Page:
Audiobook Review: Baptism of Fire by Andrzej Sapkowski
A review copy was provided by the publisher in exchange for an honest review. All opinions are my own.
Series: Book 3 of The Witcher
Publisher: Hachette Audio (8/4/15)
Author Information: Website
Mogsy’s Rating (Overall): 4.5 of 5 stars
Narrator: Peter Kenny | Length: 11 hrs 59 min
Over the last two months, I’ve been working my way through all the available Witcher Saga novels in audiobook format. The series is surprisingly addictive, so much so that it feels like I was just listening to the first book Blood of Elves yesterday. And now that I’ve come to the end of book three, I find myself a bit lost and drifting. After all, the print version of the next book (The Swallow’s Tower) hasn’t even been translated in English yet, with the release date planned for 2016. So yep, unless I learn Polish in the next year (highly unlikely!), it’s going to be a looooong wait.
The fact that Baptism of Fire was perhaps my favorite book in the series so far isn’t helping my patience either. At first, I wasn’t sure that I liked where the story was going. This installment feels different from the others, shifting to a more traditional quest narrative while downplaying the political intrigue. We start the book off with an introduction to a new character, an expert archer and hunter named Milva. She meets Geralt in the forest, finding him badly injured from the events of the Thanedd coup. However, the Witcher only has his mind on recovering so that he can continue on to Nilfgaard to find Ciri, the young princess-turned-sorceress whom unbeknownst to everyone has settled into a life with a gang of rebels.
Despite his misgivings, Geralt gives in to Milva’s request to tag along. They are accompanied by Dandelion, the poet. And on their way, they also meet a dwarf named Zoltan. Further along their journey, they join up with a Nilggaardian named Cahir. Eventually, the party even gets a vampire named Regis. Far from the monster the group expected him to be, Regis actually proves quite invaluable thanks to his medical knowledge and skills.
I know what you’re thinking. Geralt and his fellow adventurers sound like they stepped straight out of a role-playing game. You even have your different races and classes. Not that I don’t enjoy this particular classic trope, but for a series that has thus far been all about the complexity and plot depth, I was surprised because this seemed like a step back. And indeed, I felt that the story in Baptism of Fire was much simpler when compared to the other books, and not a lot happened at the beginning while Sapkowski worked to introduce all the new faces and names. I also noticed a lot less of characters like Ciri, Yennefer, and Triss Merigold, given that most of the attention was on Geralt and his group. Don’t get me wrong; I always want more Geralt, but I can’t deny I was expecting more Ciri, especially in light of her prominent role in The Time of Contempt.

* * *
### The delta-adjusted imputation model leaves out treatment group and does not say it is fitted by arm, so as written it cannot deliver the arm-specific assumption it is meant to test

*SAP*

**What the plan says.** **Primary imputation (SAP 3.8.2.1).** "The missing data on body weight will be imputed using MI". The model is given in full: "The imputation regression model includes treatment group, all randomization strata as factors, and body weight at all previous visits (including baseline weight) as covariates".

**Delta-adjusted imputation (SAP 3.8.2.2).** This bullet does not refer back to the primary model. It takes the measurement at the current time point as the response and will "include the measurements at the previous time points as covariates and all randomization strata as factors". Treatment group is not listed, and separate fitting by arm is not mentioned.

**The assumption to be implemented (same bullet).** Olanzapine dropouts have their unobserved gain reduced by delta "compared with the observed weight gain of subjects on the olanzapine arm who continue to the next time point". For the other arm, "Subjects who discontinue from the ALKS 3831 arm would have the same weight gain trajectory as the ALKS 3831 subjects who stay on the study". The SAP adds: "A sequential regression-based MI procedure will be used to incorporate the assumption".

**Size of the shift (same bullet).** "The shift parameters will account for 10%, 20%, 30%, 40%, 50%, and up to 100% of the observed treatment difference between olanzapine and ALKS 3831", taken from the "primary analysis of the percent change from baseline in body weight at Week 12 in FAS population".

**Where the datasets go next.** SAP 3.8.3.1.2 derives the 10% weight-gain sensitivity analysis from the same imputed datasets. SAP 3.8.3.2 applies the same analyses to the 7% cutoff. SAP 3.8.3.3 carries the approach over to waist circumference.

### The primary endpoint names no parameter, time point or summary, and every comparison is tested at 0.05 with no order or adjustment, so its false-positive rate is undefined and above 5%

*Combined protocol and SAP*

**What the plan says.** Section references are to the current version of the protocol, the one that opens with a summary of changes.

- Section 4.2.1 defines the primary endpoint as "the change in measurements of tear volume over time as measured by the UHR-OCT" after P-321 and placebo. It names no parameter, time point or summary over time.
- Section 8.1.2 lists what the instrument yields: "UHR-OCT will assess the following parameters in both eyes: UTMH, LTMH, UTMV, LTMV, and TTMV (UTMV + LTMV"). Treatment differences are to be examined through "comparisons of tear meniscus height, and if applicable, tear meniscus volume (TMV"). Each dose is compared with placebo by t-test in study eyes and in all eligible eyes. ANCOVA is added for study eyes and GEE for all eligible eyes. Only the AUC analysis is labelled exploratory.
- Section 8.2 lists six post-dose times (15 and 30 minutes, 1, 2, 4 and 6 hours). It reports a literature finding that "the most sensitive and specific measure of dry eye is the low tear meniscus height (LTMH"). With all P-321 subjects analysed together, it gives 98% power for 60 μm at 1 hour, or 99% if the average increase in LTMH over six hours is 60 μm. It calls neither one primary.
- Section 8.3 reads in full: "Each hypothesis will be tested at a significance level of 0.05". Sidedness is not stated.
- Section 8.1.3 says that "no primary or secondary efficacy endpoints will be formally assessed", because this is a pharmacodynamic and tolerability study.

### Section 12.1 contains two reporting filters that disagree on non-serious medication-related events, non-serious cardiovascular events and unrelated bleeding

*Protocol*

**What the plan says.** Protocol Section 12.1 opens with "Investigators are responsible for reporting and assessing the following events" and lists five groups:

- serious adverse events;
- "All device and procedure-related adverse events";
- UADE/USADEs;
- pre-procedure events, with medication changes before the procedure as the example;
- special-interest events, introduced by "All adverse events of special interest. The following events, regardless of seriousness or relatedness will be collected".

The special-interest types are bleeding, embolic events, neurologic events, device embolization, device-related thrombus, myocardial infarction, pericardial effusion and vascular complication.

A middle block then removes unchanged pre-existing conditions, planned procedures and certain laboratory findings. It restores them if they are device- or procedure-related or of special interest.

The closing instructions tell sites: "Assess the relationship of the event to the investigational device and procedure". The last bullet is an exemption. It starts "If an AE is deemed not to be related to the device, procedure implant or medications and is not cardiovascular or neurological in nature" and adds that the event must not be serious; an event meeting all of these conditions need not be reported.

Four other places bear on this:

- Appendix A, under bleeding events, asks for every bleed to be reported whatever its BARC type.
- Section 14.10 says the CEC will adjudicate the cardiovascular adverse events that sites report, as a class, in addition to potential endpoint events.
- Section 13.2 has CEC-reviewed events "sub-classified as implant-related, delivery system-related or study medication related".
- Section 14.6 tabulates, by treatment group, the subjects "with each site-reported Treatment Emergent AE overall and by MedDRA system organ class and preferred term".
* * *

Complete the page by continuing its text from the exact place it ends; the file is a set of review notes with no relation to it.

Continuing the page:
Around the halfway through the book though, something happened. Maybe the story finds its stride at this point, or maybe I finally got to appreciate the personalities of all the different characters, but I started really enjoying myself. Our adventurers make their way east, eventually running afoul of trouble caused by the ongoing war. Battling enemies and working together towards a singular goal – that’s my favorite part of these kinds of stories, after all. The dynamics between everyone in the group started to get a lot more interesting too, with Regis emerging as one of my favorites. Dandelion was a riot as always, and I got such a kick out of his conversations with the old vampire. Near the end, there was also a very good example of how far the characters have come as a group, when everyone got together to discuss what to do about a situation that would affect one of their members. A ragtag bunch of strangers become a family of sorts, which is what I love to see.
Something else to keep in mind: the original Baptism of Fire was published in 1996. And for a story that’s almost twenty years old, I think it has aged exceedingly well. Classic quest narrative or not, it still feels fresh, probably a testament to Sapkowski’s storytelling as well as the skills of the translator.
And don’t dismiss the audiobook and what it brings to the table. I maintain this is the best format to experience The Witcher Saga. Peter Kenny once again proves what a versatile narrator he is, delivering a superb performance as always. In fact, I feel this is probably his best work on this series so far. Kenny really knocked it out of the park, bringing the whole gang to life in this one, giving each group member a unique voice. He was absolutely fantastic.
So now I settle in for the wait. Heck, it may be even longer for the audio version. But it doesn’t matter; something tells me it will be worth it.